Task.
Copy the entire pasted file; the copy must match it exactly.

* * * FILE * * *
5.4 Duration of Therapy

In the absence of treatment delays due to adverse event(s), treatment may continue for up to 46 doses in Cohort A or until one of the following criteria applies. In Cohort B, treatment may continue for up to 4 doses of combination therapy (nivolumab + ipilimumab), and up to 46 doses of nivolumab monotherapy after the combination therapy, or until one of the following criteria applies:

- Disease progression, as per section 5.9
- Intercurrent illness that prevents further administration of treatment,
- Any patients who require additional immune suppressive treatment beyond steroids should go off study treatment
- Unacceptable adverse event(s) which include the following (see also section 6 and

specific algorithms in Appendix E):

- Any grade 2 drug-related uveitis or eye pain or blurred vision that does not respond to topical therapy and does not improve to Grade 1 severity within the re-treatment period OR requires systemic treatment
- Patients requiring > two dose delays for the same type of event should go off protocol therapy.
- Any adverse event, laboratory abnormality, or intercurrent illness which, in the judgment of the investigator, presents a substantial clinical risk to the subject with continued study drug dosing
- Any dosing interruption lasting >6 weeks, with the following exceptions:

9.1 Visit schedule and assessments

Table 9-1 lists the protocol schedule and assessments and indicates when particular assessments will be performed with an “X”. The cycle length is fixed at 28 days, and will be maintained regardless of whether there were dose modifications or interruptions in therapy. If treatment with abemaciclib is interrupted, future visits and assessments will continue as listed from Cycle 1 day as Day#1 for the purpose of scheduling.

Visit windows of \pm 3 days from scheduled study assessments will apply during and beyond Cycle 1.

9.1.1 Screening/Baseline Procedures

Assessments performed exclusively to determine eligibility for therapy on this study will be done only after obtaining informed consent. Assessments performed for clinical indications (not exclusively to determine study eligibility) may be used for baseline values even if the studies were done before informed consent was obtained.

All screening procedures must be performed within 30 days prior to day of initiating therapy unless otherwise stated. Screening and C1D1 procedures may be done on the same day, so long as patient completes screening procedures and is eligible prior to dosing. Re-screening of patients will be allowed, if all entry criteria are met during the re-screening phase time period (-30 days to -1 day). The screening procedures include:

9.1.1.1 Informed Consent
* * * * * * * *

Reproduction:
5.4 Duration of Therapy

In the absence of treatment delays due to adverse event(s), treatment may continue for up to 46 doses in Cohort A or until one of the following criteria applies. In Cohort B, treatment may continue for up to 4 doses of combination therapy (nivolumab + ipilimumab), and up to 46 doses of nivolumab monotherapy after the combination therapy, or until one of the following criteria applies:

- Disease progression, as per section 5.9
- Intercurrent illness that prevents further administration of treatment,
- Any patients who require additional immune suppressive treatment beyond steroids should go off study treatment
- Unacceptable adverse event(s) which include the following (see also section 6 and

specific algorithms in Appendix E):

- Any grade 2 drug-related uveitis or eye pain or blurred vision that does not respond to topical therapy and does not improve to Grade 1 severity within the re-treatment period OR requires systemic treatment
- Patients requiring > two dose delays for the same type of event should go off protocol therapy.
- Any adverse event, laboratory abnormality, or intercurrent illness which, in the judgment of the investigator, presents a substantial clinical risk to the subject with continued study drug dosing
- Any dosing interruption lasting >6 weeks, with the following exceptions:

9.1 Visit schedule and assessments

Table 9-1 lists the protocol schedule and assessments and indicates when particular assessments will be performed with an “X”. The cycle length is fixed at 28 days, and will be maintained regardless of whether there were dose modifications or interruptions in therapy. If treatment with abemaciclib is interrupted, future visits and assessments will continue as listed from Cycle 1 day as Day#1 for the purpose of scheduling.

Visit windows of \pm 3 days from scheduled study assessments will apply during and beyond Cycle 1.

9.1.1 Screening/Baseline Procedures

Assessments performed exclusively to determine eligibility for therapy on this study will be done only after obtaining informed consent. Assessments performed for clinical indications (not exclusively to determine study eligibility) may be used for baseline values even if the studies were done before informed consent was obtained.

All screening procedures must be performed within 30 days prior to day of initiating therapy unless otherwise stated. Screening and C1D1 procedures may be done on the same day, so long as patient completes screening procedures and is eligible prior to dosing. Re-screening of patients will be allowed, if all entry criteria are met during the re-screening phase time period (-30 days to -1 day). The screening procedures include:

9.1.1.1 Informed Consent